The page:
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Topic: Arduino Tiny (Read 66605 times) previous topic - next topic

tatagatha

I'm enjoying Arduino Tiny.  Thanks alot for this cool set of cores. I'm only using the ATTiny85 right now, but look forward to trying out others.
There is one thing I can't wrap my head around. I am trying to read a voltage from ADC2 /PB4 / IC pin #3. To read the value I use :
Code: [Select]
int value = analogRead(2);
but if I wanted to use it as a digital input I would use
Code: [Select]
int value = digitalRead(4);
The arduino standard pin has alias constants A0=14 so you use:
Code: [Select]
int value = analogRead(A0);
But behind the scenes the pin number is different since A0 is really 14.  Why is the pin number "2" overloaded in this case?

This is such a cool set of cores, you should have your own forum instead of this thread. Also, opening that wiki a little might be nice. There are some basic head slap errors that could be put in a frequent problems.

Thanks alot,
Marc

Coding Badly

I'm enjoying Arduino Tiny.


Excellent.  I'm glad.

Quote
I am trying to read a voltage from ADC?2? /PB4 / IC pin #3. To read the value I use :
[font=Courier New]int value = analogRead( ?2? );[/font]


The Uno and boards like it have the same numbering pattern for analog inputs.

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but if I wanted to use it as a digital input I would use
[font=Courier New]int value = digitalRead( ?4? );[/font]


PB?4?

Open the datasheet...
http://www.atmel.com/devices/attiny85.aspx?tab=documents
...navigate to...
1. Pin Configurations

"ADC" for analog "pins".  "PB" for digital "pins".  The numbering pattern makes it much easier to go from functional descriptions in the datasheet to code.

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This is such a cool set of cores,


Thanks.  The next version will be much better (if I ever finish it).

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you should have your own forum instead of this thread


That is very unlikely to happen.  Moderating one forum is enough.

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Also, opening that wiki a little might be nice.


That wiki irritates me to no end.  What is there is probably all that will ever be there.  I have another one started at another location that will eventually be made available to the public.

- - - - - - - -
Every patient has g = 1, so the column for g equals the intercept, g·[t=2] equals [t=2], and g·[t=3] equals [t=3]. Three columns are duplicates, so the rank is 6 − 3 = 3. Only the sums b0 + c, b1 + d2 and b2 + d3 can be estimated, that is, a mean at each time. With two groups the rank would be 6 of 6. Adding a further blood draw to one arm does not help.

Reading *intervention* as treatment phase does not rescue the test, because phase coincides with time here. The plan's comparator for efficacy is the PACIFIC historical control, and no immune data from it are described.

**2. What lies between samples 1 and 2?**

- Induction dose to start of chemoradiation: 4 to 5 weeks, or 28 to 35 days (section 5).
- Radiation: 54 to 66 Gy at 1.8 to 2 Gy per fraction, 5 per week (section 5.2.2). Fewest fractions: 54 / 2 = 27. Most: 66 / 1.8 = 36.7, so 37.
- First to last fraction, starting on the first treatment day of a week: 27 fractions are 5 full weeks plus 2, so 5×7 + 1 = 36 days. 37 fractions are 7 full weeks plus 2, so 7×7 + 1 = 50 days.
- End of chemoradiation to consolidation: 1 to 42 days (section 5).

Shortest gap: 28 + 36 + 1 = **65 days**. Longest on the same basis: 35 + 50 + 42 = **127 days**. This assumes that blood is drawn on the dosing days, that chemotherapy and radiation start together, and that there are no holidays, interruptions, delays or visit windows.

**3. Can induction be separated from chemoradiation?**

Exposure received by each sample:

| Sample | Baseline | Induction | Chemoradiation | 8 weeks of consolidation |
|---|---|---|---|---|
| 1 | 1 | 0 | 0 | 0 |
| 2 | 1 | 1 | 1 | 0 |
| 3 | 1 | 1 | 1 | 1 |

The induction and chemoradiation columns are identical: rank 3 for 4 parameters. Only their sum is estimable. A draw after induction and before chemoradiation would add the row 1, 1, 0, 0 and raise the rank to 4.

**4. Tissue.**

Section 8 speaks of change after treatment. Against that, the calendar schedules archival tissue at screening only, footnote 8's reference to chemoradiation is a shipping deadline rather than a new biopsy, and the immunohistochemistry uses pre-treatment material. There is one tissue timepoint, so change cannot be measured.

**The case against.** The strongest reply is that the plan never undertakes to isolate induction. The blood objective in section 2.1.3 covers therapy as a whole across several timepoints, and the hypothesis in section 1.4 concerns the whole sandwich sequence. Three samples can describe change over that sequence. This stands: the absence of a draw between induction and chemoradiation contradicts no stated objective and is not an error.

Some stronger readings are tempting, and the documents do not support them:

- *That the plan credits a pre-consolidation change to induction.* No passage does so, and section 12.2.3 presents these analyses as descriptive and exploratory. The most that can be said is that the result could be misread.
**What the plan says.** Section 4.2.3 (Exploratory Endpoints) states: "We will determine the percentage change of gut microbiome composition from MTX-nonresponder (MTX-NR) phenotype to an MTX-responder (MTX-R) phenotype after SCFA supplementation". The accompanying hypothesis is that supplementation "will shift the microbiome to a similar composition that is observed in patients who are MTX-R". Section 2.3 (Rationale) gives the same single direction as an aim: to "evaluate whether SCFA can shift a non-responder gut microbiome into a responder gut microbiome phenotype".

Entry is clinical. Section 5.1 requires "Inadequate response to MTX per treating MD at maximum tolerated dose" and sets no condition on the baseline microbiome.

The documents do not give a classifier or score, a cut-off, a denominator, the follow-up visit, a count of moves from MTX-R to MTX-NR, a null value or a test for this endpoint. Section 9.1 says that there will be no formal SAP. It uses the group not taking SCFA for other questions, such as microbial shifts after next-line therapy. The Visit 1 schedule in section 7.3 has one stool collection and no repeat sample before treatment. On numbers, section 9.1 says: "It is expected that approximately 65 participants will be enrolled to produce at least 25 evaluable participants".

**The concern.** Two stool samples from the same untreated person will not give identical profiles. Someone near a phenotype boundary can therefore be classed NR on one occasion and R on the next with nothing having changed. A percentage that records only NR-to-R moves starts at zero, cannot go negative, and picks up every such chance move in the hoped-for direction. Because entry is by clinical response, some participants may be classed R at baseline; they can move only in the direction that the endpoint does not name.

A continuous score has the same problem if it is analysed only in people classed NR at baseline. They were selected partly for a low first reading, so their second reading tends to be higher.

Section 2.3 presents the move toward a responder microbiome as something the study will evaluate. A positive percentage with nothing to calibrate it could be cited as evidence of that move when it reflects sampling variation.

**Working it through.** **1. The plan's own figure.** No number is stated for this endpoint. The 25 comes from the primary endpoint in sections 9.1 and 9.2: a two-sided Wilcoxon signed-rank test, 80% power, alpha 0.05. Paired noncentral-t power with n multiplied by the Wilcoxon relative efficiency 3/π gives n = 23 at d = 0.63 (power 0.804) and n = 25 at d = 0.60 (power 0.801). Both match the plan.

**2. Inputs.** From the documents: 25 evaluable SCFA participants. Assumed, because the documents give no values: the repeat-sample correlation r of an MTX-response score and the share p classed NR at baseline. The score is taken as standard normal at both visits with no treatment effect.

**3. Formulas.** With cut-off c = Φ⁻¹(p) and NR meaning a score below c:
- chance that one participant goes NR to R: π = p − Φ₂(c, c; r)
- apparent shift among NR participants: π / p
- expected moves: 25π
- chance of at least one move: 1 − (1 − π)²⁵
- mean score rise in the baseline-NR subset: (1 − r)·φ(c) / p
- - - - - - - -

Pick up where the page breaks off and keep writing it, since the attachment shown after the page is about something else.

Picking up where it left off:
I am certainly will to give you (or anyone else) wiki edit permission if you'd like.

Osgeld

raises hand for wiki edit
http://arduino.cc/forum/index.php?action=unread;boards=2,3,4,5,67,6,7,8,9,10,11,66,12,13,15,14,16,17,18,19,20,21,22,23,24,25,26,27,28,29,30,86,87,89,1;ALL

tatagatha


"ADC" for analog "pins".  "PB" for digital "pins".  The numbering pattern makes it much easier to go from functional descriptions in the datasheet to code.


I think I see your point.  I understand the pin diagram and that in this case a better description of the two functions in this core might be analogRead(ADC#) and digitalRead(port B position). I just want to know if understand that this scheme is different than how the arduino code base identifies "pins". As far as I can tell each physical pin is always identified using the same integer regardless of if it is a digit read from the port, or an analog read from the ADC. Whereas, this core distinguishes port positions from the ADCs uses the integer value 2 for two different physical pins.

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That is very unlikely to happen.  Moderating one forum is enough.

I just mean that there are several troubleshooting topics interwoven in this one thread. It might be nice to have a sub category to Microcontrollers, which you are already moderating, just for Tiny Arduino. It might encourage questions to be broken up into individual threads. There is clearly a lot of interest.

Quote
I am certainly will to give you (or anyone else) wiki edit permission if you'd like.

That would be great. Most of my inclusions would just be the simple mistakes I was having using the Arduino as programmer. MISO/MOSI wired wrong etc...

Coding Badly

raises hand for wiki edit


Excellent.  Looks like you will need a "Google Account".  I think that just means signing up for a GMail.com email address.  Personal Message me the email address and I'll set you up.

Coding Badly

I just want to know if understand that this scheme is different than how the arduino code base identifies "pins". As far as I can tell each physical pin is always identified using the same integer regardless of if it is a digit read from the port, or an analog read from the ADC.


That is not correct.  On the Uno, digital pins 14 through 19 correspond to analog pins 0 through 5.  The A* constants hide that fact.

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Whereas, this core distinguishes port positions from the ADCs uses the integer value 2 for two different physical pins.


Correct.

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I just mean that there are several troubleshooting topics interwoven in this one thread.


Yup.  It's a gnarly mess.

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It might be nice to have a sub category to Microcontrollers, which you are already moderating, just for Tiny Arduino.


That is very unlikely to happen.  The moderators do not have the power to create subcategories and I doubt the administrators will have much interest.  This is an Arduino forum.   ;)

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That would be great.


See the post above.

stoopkid

#186
May 13, 2012, 08:40 am Last Edit: May 13, 2012, 08:50 am by stoopkid Reason: 1